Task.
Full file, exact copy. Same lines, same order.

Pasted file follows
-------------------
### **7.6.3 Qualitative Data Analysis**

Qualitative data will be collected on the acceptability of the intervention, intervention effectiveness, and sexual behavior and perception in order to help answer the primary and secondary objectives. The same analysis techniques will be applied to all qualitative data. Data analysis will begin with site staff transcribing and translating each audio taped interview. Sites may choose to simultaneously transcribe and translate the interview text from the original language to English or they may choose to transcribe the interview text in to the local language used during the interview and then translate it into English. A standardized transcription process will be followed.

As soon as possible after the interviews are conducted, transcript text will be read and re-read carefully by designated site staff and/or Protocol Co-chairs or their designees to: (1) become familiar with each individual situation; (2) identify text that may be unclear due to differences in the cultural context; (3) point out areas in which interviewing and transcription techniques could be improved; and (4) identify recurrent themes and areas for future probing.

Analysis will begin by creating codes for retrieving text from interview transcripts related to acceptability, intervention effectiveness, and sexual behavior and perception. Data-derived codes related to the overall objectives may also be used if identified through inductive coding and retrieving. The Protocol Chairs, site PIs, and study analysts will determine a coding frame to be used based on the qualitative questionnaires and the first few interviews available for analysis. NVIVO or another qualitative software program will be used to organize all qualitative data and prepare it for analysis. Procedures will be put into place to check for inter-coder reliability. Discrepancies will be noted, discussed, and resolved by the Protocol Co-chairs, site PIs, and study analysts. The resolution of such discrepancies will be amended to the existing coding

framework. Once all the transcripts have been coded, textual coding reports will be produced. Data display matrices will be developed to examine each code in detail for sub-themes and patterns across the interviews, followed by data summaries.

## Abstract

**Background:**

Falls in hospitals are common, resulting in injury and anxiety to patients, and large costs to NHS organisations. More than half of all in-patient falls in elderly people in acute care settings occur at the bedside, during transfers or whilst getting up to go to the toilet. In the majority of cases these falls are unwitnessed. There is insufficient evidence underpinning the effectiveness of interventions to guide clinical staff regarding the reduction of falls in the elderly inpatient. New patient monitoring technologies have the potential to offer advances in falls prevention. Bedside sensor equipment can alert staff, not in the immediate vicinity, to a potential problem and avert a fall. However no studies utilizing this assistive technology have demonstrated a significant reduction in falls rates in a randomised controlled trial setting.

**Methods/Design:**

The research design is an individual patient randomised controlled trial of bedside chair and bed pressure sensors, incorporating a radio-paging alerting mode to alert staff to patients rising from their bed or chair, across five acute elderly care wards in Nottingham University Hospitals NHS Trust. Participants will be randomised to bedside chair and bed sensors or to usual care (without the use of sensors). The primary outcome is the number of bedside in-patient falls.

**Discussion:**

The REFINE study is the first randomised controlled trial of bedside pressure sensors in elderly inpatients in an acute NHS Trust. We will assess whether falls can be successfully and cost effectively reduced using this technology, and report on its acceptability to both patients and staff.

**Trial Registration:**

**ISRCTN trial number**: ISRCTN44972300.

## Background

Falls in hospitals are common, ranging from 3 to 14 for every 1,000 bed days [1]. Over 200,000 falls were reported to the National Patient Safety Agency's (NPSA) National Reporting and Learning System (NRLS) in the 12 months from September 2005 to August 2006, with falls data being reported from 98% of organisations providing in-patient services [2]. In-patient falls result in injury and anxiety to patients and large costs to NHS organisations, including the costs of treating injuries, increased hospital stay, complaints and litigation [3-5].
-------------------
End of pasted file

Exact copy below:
### **7.6.3 Qualitative Data Analysis**

Qualitative data will be collected on the acceptability of the intervention, intervention effectiveness, and sexual behavior and perception in order to help answer the primary and secondary objectives. The same analysis techniques will be applied to all qualitative data. Data analysis will begin with site staff transcribing and translating each audio taped interview. Sites may choose to simultaneously transcribe and translate the interview text from the original language to English or they may choose to transcribe the interview text in to the local language used during the interview and then translate it into English. A standardized transcription process will be followed.

As soon as possible after the interviews are conducted, transcript text will be read and re-read carefully by designated site staff and/or Protocol Co-chairs or their designees to: (1) become familiar with each individual situation; (2) identify text that may be unclear due to differences in the cultural context; (3) point out areas in which interviewing and transcription techniques could be improved; and (4) identify recurrent themes and areas for future probing.

Analysis will begin by creating codes for retrieving text from interview transcripts related to acceptability, intervention effectiveness, and sexual behavior and perception. Data-derived codes related to the overall objectives may also be used if identified through inductive coding and retrieving. The Protocol Chairs, site PIs, and study analysts will determine a coding frame to be used based on the qualitative questionnaires and the first few interviews available for analysis. NVIVO or another qualitative software program will be used to organize all qualitative data and prepare it for analysis. Procedures will be put into place to check for inter-coder reliability. Discrepancies will be noted, discussed, and resolved by the Protocol Co-chairs, site PIs, and study analysts. The resolution of such discrepancies will be amended to the existing coding

framework. Once all the transcripts have been coded, textual coding reports will be produced. Data display matrices will be developed to examine each code in detail for sub-themes and patterns across the interviews, followed by data summaries.

## Abstract

**Background:**

Falls in hospitals are common, resulting in injury and anxiety to patients, and large costs to NHS organisations. More than half of all in-patient falls in elderly people in acute care settings occur at the bedside, during transfers or whilst getting up to go to the toilet. In the majority of cases these falls are unwitnessed. There is insufficient evidence underpinning the effectiveness of interventions to guide clinical staff regarding the reduction of falls in the elderly inpatient. New patient monitoring technologies have the potential to offer advances in falls prevention. Bedside sensor equipment can alert staff, not in the immediate vicinity, to a potential problem and avert a fall. However no studies utilizing this assistive technology have demonstrated a significant reduction in falls rates in a randomised controlled trial setting.

**Methods/Design:**

The research design is an individual patient randomised controlled trial of bedside chair and bed pressure sensors, incorporating a radio-paging alerting mode to alert staff to patients rising from their bed or chair, across five acute elderly care wards in Nottingham University Hospitals NHS Trust. Participants will be randomised to bedside chair and bed sensors or to usual care (without the use of sensors). The primary outcome is the number of bedside in-patient falls.

**Discussion:**

The REFINE study is the first randomised controlled trial of bedside pressure sensors in elderly inpatients in an acute NHS Trust. We will assess whether falls can be successfully and cost effectively reduced using this technology, and report on its acceptability to both patients and staff.

**Trial Registration:**

**ISRCTN trial number**: ISRCTN44972300.

## Background

Falls in hospitals are common, ranging from 3 to 14 for every 1,000 bed days [1]. Over 200,000 falls were reported to the National Patient Safety Agency's (NPSA) National Reporting and Learning System (NRLS) in the 12 months from September 2005 to August 2006, with falls data being reported from 98% of organisations providing in-patient services [2]. In-patient falls result in injury and anxiety to patients and large costs to NHS organisations, including the costs of treating injuries, increased hospital stay, complaints and litigation [3-5].